16 July 2010

I have blogged about in the past about some of the ways you can monitor your web site performance e.g how to monitor your site using 90th percentile response times, beauty of aggregate line graphs and tracking web clients in real time.

Most recently we wanted to get better insight into how our site and more specifically backend is performing. We wanted a tool that could provide us with per URL/page metrics such as

  • total number of requests

  • aggregate compute time

  • average request time

  • 90th percentile time (you can find more explanation what it means at monitor your site using 90th percentile response times) - this eliminates most of the really slow response times that may really affect your averages

Initial plan was to build a basic set of reports to tell us what are the pages with excessive response times or large total (aggregate) compute times. Next and yet to be implemented portion was to be able to analyze data in real time so that we’d have another data point to use in troubleshooting in case there is a site slow down.

Basic requirements for the tool were these

  • Capable of crunching 100+ million daily entries

  • Real-time analysis

  • Produce multiple metrics with potential to add more down the line

  • Low footprint

An obvious way to do this is to store all data in a heavy duty data store like a relational/SQL database or something MapReduce capable. Trouble is we may be doing in logging in excess of 3,000 hits per second (all dynamic content as static assets are served from the CDN). Doing that many inserts per second on a SQL-type database will be tricky unless you have powerful hardware. Next obvious problem is to scan through hundreds of millions or billions of rows will be slow even if I use MapReduce unless of course you throw tons of hardware at it. We wanted a low footprint remember.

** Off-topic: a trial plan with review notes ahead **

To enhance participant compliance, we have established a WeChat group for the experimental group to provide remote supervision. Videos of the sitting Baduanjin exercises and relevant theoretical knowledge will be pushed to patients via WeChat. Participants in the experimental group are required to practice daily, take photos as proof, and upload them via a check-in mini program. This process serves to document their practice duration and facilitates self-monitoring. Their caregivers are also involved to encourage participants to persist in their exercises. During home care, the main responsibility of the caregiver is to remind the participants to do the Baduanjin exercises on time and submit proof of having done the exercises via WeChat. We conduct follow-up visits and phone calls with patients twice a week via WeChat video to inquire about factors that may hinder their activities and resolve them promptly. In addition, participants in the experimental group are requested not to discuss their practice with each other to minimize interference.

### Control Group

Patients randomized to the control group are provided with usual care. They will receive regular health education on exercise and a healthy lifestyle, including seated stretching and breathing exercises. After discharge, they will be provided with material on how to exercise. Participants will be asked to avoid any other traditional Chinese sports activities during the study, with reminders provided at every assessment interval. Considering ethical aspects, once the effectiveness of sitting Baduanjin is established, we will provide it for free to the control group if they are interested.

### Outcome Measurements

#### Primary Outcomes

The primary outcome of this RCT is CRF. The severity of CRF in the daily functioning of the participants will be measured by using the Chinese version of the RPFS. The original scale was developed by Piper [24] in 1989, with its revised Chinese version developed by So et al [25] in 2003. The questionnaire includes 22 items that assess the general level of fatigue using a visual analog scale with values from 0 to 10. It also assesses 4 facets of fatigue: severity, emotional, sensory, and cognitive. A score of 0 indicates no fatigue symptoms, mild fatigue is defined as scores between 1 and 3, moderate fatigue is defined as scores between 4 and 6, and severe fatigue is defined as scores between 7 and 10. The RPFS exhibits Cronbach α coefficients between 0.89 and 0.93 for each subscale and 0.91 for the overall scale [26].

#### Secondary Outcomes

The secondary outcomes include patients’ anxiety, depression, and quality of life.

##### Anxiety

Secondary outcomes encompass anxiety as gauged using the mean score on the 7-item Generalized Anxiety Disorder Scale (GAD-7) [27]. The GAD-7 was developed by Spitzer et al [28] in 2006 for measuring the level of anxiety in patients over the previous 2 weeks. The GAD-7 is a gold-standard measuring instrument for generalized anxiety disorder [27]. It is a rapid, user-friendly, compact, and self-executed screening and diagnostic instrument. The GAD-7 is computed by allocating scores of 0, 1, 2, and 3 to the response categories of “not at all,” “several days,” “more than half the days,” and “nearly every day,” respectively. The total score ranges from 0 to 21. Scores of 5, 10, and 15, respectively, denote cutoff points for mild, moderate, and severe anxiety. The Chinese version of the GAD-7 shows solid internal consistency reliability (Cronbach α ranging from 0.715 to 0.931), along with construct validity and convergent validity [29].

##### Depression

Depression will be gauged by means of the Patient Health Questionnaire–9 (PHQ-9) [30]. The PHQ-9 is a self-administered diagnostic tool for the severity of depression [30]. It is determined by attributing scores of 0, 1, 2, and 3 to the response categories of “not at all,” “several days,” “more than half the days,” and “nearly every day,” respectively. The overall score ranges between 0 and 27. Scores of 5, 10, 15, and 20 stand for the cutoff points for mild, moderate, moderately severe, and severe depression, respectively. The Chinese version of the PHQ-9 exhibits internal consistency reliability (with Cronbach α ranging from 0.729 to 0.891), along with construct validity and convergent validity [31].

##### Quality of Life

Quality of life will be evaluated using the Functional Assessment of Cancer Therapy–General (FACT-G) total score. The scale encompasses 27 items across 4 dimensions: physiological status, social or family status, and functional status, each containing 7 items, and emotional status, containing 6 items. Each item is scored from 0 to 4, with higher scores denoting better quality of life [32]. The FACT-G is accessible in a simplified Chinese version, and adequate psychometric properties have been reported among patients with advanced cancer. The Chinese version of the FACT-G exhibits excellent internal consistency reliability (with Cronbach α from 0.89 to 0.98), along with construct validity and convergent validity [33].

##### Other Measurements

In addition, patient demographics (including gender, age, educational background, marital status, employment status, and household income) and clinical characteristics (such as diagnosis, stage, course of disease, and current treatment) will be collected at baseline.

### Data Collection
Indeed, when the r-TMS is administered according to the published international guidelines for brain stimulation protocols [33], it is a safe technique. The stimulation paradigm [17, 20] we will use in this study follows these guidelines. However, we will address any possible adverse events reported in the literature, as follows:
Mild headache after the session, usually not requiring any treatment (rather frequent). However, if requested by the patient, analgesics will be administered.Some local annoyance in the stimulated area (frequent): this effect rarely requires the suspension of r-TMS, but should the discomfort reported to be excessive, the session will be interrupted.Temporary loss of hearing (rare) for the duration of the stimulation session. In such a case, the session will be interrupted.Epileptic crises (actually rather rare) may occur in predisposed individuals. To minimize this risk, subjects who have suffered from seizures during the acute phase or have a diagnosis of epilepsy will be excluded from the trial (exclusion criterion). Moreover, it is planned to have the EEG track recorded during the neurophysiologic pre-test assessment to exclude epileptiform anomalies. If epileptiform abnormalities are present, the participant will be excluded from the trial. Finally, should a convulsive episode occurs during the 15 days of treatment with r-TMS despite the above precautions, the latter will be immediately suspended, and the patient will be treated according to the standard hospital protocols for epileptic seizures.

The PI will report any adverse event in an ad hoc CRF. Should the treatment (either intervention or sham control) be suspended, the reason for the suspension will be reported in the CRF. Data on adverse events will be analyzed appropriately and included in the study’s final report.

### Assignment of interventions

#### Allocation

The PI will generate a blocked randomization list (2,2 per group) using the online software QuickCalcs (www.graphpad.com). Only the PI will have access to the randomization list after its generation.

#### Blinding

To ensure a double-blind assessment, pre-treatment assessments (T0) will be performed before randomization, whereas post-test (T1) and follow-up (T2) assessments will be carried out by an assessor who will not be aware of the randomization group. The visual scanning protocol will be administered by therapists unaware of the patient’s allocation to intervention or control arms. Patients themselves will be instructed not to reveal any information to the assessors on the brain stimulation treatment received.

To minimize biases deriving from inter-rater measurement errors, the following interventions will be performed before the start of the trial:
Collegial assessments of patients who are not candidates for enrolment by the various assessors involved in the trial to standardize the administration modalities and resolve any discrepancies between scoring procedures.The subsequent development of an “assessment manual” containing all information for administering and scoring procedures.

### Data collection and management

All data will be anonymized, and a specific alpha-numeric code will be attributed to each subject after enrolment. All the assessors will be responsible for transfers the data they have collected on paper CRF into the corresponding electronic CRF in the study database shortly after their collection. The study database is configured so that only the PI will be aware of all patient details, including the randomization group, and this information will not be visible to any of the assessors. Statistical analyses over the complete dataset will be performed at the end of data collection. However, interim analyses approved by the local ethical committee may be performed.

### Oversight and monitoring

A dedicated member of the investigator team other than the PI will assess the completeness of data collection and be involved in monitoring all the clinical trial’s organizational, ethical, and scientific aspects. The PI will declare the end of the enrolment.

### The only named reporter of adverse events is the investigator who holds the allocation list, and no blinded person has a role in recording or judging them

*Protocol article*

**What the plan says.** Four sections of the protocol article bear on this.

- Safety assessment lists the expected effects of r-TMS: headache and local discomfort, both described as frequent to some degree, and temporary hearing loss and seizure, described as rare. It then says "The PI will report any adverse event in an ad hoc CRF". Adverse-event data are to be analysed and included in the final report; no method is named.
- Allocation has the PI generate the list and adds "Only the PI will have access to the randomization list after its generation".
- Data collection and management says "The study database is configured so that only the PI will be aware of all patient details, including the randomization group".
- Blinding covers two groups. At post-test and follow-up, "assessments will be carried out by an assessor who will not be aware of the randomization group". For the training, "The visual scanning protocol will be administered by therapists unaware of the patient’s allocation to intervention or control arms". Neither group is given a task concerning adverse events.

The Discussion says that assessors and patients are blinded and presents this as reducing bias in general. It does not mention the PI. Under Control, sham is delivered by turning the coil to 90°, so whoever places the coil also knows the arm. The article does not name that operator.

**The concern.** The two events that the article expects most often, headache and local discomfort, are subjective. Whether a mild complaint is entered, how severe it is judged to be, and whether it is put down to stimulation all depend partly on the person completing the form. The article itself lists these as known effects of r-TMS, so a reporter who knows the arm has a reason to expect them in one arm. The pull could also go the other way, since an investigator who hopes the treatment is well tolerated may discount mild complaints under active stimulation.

Instead we decided to go with a key/value store. Major pluses were that footprint is relatively low and it performs very fast. Downside was I would not be able to run any sophisticated queries. Since we already have an app that uses memcached to give us real-time view per IP number of accesses we ended up using it for this purpose as well.


I have been working for a while now with ganglia-logtailer which is a Python framework to crunch log data and submit it to Ganglia. There are a number of good pieces from it we could reuse and we did. What we ended up is a two part tool. A Python based log parsing piece and a PHP based web GUI and computation part. Division of “labor” was roughly this

  • Python part parses the logs and creates entries/keys where the value in each key represent all the response times observed on a particular server and URL in a particular time period ie. one hour

  • PHP part takes the list once the time period has ended, calculates total time, average time and 90th percentile times and stores computed values in memcache so that retrieval later can be quicker.

Graphing is achieved using simple CSS graphs while time based series are done using OpenFlashChart. I did look at Dygraphs for Javascript/DHTML based graphing however couldn’t figure how to plot hourly values. I could only do daily values.

Tool is operational and so far it has led us to the realization that our mobile web pages are overall much slower than their corresponding web pages. This is due to the way we handle mobile ads since most feature phones don’t support Javascript so we have to download the ad which introduces a slight delay. We did figure out that we could use Javascript on Webkit browsers similar to what we do for regular browsers so that should help a bit. We are also chasing some of the other “leads” regarding inconsistent performance for particular pages on some of the servers.

Next steps are to adapt parsing code to work with ganglia-logtailer which would give us real-time reporting. I don’t expect too many problems with that. Also graphing could use some more love. Perhaps I’ll even do standard deviation calculations :-).

Anyways you can download source code from here


You know what to do :-).

Obligatory screenshots

Hourly overview sorted by aggregate time in seconds (you can sort by any column)

This is the average response time (over an hour) for a particular URL on separate server instances

Daily view of performance for a particular URL